The plugin is organized as a multi-threaded dll, having each video decoded in a separate thread.
Before every GPU frame, OGRE checks with the plugin to see if new frames have been rendered, and if so, transfers pixel information of that frame to a texture.
Table of contents
This class manages a playing video.
When a new TheoraVideoClip is created, it's execute() function runs in a seperate thread, continuously decoding video frames and storing them in memory buffers.
Once time comes for a frame to be displayed, the content of the memory buffer is transfered to a texture holding a frame, and that memory buffer becomes clear for re-usage.
The max number of pre-cached frames can be defined via a material parameter or a call to the TheoraVideoClip instance function.
Frames are decoded in advance and pixel information is stored in memory RGB buffers. When time comes for the next frame to be displayed, TheoraVideoClip::blitFrameCheck copies that frame buffer to a texture.
The more frames are cached, the smoother the playback.
Why is this necessary? Because some frames take more time to be decoded then others which can be a problem if decoding video frames on demand, as the old plugin did.
Theora and many other codecs store pixel information in YUV format, which is better to use for compressing images then RGB. However, our dear textures can only store RGB values, so there is a need for conversion.
Every frame needs to be converted, which obviously eats CPU cycles. The higher the video resolution, the more time it takes each frame.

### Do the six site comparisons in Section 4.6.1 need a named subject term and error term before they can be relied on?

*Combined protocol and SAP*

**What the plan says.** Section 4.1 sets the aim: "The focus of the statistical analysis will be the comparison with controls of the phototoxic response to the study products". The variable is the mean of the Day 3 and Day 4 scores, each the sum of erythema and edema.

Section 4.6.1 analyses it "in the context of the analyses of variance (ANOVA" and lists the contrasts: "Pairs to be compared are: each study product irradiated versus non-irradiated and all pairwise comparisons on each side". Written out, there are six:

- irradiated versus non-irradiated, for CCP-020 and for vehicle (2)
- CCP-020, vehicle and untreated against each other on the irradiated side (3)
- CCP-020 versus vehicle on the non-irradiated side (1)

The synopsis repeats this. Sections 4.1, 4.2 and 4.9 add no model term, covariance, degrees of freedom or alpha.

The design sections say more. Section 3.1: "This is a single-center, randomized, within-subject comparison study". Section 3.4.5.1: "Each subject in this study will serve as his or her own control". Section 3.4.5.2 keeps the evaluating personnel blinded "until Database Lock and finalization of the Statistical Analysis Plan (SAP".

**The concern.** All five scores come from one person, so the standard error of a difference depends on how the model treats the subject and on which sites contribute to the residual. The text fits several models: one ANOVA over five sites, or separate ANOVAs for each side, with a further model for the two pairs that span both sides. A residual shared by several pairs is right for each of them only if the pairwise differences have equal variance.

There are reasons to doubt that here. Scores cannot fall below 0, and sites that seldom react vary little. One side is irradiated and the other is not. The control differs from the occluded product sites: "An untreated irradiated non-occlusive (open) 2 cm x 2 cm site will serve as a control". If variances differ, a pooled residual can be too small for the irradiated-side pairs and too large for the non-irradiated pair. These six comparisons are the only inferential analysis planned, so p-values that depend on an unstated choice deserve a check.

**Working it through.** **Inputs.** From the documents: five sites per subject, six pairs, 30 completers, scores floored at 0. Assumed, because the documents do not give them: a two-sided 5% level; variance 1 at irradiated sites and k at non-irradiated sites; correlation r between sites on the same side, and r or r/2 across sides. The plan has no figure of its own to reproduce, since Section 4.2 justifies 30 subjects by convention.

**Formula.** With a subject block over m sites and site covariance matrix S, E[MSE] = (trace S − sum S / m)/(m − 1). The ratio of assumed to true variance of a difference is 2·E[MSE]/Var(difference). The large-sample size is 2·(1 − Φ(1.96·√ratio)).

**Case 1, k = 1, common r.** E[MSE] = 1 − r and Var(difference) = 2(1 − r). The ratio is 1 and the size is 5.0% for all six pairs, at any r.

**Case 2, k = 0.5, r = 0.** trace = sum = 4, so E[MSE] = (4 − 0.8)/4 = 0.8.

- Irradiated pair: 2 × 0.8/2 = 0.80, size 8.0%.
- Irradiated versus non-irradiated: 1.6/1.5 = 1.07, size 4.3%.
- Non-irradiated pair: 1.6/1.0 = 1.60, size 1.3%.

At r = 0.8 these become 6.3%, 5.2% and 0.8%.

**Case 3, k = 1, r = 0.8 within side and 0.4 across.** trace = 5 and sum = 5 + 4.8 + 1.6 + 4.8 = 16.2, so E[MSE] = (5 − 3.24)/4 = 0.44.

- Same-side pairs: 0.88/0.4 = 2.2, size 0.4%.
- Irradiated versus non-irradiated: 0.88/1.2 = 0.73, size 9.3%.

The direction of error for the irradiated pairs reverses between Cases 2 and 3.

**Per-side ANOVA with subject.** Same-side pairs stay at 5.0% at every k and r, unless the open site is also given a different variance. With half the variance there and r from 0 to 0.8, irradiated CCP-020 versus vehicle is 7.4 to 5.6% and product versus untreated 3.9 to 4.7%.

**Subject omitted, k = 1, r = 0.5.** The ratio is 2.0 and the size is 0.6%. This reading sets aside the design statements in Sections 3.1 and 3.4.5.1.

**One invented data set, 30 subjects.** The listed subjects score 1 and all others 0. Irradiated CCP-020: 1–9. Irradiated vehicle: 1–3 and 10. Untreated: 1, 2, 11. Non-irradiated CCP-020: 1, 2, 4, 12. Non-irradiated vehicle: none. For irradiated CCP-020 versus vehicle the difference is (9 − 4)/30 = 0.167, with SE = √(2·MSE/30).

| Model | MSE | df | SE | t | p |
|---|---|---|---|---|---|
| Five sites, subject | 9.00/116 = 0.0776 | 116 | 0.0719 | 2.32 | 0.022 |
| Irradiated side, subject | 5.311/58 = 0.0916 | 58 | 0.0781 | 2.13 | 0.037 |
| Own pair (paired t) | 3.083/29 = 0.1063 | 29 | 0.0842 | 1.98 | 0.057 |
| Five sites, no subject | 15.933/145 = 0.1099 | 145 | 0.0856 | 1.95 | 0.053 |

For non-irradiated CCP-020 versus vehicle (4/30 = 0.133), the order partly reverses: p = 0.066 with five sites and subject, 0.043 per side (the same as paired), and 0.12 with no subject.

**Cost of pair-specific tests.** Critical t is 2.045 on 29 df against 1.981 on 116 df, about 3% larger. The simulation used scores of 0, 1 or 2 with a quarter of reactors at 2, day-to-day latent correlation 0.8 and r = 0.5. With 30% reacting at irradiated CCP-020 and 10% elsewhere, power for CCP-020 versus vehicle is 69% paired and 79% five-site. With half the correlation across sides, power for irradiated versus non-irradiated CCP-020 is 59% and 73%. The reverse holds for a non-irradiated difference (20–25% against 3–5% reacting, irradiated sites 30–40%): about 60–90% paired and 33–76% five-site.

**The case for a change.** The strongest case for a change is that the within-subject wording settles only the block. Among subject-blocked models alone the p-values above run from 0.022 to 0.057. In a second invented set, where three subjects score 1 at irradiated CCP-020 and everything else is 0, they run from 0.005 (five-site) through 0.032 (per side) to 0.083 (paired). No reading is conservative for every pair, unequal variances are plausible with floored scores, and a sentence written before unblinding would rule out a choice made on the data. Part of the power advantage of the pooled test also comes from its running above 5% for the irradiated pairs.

Currently, you have the choice between two options:
- decode YUV in the plugin, by the CPU. suitable for smaller videos.
- decode YUV on the GPU, via a pixel shader, suitable for larger videos.
Depending of your usage scenario, you might favor one method or the other.
If you have only one video running (probably a full-screen cut scene), you might prefer the shader method, but if you use the same video in many locations in your program, you could benefit more from the first method.
This class handles all TheoraVideoClip instances.
The plugin works as an OGRE External texture source plugin, which makes it flexible, and requires less code to work with then if you would use it directly in code.
When a new video texture is created, eg. via a material script, OGRE first sets all material options in TheoraVideoManager class via Ogre::ParamCommand class (see eg. CmdOutputMode in VideoManager.cpp for more details).
Then TheoraVideoManager::createDefinedTexture is called by OGRE and a new TheoraVideoClip instance is created.